Is Wendy Davis viable in the Texas Gov race?
posted at 11:01 am on November 3, 2013 by Jazz Shaw
When Wendy Davis finished her pink sneaker clad, 13 hour filibuster of an anti-abortion bill in Texas, she stepped immediately into the national spotlight, becoming a darling of the Left and the media in general. That sort of attention can be a heady brew to take in, so it’s not entirely shocking that she made the decision to attempt to parlay her fifteen minutes of fame into a shot at something bigger… in this case, the Governor’s mansion. But that filibuster and the associated issue of abortion are really the only card she had to play. Could that prove a winning formula in still-red Texas, though? Michael New, writing at The Corner, doesn’t seem to think so.
Wendy Davis’s recent entrance into the race for Texas governor has garnered national media attention. A few weeks ago, Democratic political consultant Jason Stanford authored a Politico op-ed claiming that Davis’s position on abortion will actually help her during her upcoming campaign. His primary argument involves polling data that purportedly shows significant percentages of moderates, suburbanites, and soft Republicans in Texas think abortion should be a “legal and personal choice.” Stanford also thinks that Davis’s abortion stance may help her win the votes of suburban Texas women. His argument is unpersuasive.
Political scientists know the results of abortion polls are very sensitive to the wording of the survey questions. The poll Stanford cites — which was clearly worded to bias respondents toward a “pro-choice” position — still showed that less than 35 percent of those in certain key demographic groups in Texas support legal abortion. Furthermore, Senator Davis’s chosen conduit into the national spotlight was her outspoken support for brutal late-term abortions — beyond the fifth and sixth month of gestation. This is something that is strongly opposed by most Americans, especially in a red state like Texas.
There’s not much to argue with in what Michael is saying here, but I think it goes a bit deeper than that. Davis could have stepped up to champion any of a number of liberal causes and done so with sufficient flare to catch the attention (SQUIRREL!) of the national media for a while. But winning the ratings battle in the cable news wars for a weekend is different than winning an election… particularly this election. In any large state there will be congressional districts, state senate and assembly seats which can be picked up by a Democrat even in an otherwise largely red area. But the Governor’s race is the same as a Senate seat or carrying the state in the Presidential race. You have to carry the whole state.. but is Texas any type of fertile ground for that?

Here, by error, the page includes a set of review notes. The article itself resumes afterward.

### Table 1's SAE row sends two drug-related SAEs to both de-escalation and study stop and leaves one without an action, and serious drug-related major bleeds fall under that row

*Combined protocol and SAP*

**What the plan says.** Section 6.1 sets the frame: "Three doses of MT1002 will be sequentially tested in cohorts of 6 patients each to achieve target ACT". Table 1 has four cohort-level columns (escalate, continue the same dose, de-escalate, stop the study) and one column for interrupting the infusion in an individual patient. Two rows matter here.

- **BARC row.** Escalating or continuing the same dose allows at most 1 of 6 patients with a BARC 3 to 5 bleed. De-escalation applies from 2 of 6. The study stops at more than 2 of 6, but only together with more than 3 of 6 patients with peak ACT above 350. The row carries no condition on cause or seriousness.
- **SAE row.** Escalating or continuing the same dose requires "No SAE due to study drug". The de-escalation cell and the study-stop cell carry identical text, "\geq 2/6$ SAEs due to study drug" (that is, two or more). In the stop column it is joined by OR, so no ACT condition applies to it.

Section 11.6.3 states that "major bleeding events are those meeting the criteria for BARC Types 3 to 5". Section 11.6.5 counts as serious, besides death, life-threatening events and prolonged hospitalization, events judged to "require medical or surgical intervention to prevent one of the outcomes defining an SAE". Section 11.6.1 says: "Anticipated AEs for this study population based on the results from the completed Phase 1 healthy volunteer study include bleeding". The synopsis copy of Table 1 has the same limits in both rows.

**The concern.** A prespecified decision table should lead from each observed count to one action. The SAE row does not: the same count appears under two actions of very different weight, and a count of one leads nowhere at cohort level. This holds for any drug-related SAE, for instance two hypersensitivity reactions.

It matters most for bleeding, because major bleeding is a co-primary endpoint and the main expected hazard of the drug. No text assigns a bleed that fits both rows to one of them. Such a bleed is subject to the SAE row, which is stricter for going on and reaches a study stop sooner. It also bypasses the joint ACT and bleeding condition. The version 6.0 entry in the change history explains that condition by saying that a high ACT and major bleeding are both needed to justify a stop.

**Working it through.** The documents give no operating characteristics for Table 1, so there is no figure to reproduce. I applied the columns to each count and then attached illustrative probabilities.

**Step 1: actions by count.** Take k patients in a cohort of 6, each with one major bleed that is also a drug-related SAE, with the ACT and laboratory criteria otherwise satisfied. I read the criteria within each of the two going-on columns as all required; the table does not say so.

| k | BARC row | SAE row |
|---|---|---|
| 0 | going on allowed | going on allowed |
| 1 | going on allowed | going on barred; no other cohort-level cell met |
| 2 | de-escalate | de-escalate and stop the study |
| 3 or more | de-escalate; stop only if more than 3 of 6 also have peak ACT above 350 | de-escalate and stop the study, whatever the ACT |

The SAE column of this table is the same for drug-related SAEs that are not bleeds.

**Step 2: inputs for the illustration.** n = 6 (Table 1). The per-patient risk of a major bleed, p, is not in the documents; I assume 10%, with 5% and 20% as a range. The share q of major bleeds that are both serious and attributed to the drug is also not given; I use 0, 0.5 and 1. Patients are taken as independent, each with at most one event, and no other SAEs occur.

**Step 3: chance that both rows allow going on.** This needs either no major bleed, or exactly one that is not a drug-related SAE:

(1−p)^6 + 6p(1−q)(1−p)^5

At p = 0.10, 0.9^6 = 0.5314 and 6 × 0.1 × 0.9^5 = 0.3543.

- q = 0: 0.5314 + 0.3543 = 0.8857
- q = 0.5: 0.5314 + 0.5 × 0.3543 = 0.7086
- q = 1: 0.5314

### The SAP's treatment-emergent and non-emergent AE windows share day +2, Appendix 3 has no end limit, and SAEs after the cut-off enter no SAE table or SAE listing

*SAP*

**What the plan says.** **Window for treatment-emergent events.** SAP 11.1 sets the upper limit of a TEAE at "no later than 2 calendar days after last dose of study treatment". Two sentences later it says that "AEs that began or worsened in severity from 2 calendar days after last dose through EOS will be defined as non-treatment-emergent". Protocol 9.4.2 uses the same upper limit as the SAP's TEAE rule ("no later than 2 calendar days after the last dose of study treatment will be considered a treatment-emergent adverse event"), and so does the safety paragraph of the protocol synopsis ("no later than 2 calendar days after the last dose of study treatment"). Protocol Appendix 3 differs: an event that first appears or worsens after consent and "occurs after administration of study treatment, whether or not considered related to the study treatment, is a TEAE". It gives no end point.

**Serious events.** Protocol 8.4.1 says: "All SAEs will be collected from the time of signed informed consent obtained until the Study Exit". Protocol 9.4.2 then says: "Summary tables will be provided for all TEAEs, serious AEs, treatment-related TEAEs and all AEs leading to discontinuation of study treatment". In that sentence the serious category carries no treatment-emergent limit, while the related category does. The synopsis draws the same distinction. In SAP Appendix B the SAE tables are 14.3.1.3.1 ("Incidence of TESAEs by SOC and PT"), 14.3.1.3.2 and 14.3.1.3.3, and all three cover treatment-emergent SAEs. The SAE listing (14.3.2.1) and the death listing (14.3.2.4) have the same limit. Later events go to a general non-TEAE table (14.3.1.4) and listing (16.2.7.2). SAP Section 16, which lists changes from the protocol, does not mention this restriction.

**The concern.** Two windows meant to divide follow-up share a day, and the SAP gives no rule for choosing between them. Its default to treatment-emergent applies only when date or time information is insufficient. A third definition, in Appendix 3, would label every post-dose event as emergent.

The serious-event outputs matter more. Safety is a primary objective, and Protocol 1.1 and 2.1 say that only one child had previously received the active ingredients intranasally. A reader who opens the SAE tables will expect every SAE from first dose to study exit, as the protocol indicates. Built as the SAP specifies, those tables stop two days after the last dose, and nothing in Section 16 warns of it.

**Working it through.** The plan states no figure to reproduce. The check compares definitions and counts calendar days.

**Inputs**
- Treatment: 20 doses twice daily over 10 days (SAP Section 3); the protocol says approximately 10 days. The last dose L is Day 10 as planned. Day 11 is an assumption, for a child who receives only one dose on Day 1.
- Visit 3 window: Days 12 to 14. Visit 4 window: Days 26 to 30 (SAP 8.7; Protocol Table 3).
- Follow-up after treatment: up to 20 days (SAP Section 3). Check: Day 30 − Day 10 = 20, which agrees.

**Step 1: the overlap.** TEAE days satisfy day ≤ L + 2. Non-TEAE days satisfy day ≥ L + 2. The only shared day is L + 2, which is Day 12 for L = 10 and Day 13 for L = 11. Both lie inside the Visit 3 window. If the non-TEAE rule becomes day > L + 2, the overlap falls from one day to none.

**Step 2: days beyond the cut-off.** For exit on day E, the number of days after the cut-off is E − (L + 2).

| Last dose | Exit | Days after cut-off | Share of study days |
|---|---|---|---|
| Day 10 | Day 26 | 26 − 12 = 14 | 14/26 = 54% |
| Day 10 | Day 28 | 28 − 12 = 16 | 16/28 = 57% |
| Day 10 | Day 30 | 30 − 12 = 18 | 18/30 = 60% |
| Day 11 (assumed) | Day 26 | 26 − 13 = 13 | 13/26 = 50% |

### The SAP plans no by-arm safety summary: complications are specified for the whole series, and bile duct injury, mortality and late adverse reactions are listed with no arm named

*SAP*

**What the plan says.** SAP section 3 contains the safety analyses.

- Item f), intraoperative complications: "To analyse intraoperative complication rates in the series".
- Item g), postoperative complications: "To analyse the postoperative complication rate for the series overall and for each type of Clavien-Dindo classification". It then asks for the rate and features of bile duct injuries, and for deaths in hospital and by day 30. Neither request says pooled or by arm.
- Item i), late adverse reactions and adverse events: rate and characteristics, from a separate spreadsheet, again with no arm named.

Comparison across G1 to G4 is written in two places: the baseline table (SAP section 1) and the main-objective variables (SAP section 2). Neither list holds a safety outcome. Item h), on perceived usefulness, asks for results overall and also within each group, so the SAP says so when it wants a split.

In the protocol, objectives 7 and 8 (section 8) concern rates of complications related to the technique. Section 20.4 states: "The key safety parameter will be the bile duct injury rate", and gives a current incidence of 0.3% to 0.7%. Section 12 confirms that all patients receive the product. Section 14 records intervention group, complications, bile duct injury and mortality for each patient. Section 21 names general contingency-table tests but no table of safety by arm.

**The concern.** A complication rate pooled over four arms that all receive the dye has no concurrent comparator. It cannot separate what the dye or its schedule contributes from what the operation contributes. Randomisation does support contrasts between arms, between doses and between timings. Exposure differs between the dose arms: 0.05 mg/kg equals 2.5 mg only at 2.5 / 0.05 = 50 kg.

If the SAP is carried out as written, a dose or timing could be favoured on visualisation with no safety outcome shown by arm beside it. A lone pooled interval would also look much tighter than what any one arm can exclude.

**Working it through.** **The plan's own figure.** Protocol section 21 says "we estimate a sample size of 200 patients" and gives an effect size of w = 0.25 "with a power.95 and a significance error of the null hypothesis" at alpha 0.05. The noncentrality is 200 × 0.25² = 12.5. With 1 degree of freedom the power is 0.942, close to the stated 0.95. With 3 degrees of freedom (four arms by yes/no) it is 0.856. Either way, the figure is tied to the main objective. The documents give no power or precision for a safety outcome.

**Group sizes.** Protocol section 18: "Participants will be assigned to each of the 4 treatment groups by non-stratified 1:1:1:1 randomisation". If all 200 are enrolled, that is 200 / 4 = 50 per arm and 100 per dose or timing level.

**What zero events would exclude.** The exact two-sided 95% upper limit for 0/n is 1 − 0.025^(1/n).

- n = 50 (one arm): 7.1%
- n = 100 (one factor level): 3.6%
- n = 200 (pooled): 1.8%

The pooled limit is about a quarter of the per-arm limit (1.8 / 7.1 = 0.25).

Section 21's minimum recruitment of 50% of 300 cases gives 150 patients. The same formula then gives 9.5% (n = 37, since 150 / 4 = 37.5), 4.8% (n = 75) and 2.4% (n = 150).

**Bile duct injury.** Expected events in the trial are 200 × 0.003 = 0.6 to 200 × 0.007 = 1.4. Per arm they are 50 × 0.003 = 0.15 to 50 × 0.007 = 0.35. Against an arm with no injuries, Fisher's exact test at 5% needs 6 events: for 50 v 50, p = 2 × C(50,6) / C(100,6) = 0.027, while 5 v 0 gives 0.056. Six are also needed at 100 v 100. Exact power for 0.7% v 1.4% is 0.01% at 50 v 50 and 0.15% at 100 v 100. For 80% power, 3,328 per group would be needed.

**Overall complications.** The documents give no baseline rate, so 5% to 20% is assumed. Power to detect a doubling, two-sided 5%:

We touched on this subject briefly while asking if Texas might be turning blue in the future. Davis might ring a few bells in particular demographic groups or urban areas, but that doesn’t add up to the type of numbers you need to carry Texas. The best recent example we could cite can be found in the answer to this question; how many of you remember the name Paul Sadler? If you’re scratching your head or pulling up Google in another browser tab right now you’re to be forgiven. Sadler was the Democrat candidate for the US Senate seat now occupied by Ted Cruz. There was only one race of interest in Texas last year in terms of that office and it was the primary. Nobody gave Sadler a shot, and he performed right down to expectations in a 56-40 blowout.
That’s not to say that there isn’t a Democrat out there somewhere who could win in Texas. But it would need to be somebody with a truly electrifying stage presence and a unique, cross brand appeal which could successfully scrap the current two party paradigm. It’s happened in other states to be sure. (Who thought New Jersey would elect a GOP Governor back to back in the 21st century?) But the question we need to ask is if Wendy Davis is that person. There’s little to suggest that she will wind up being much more than another Paul Sadler in the history books of Texas politics.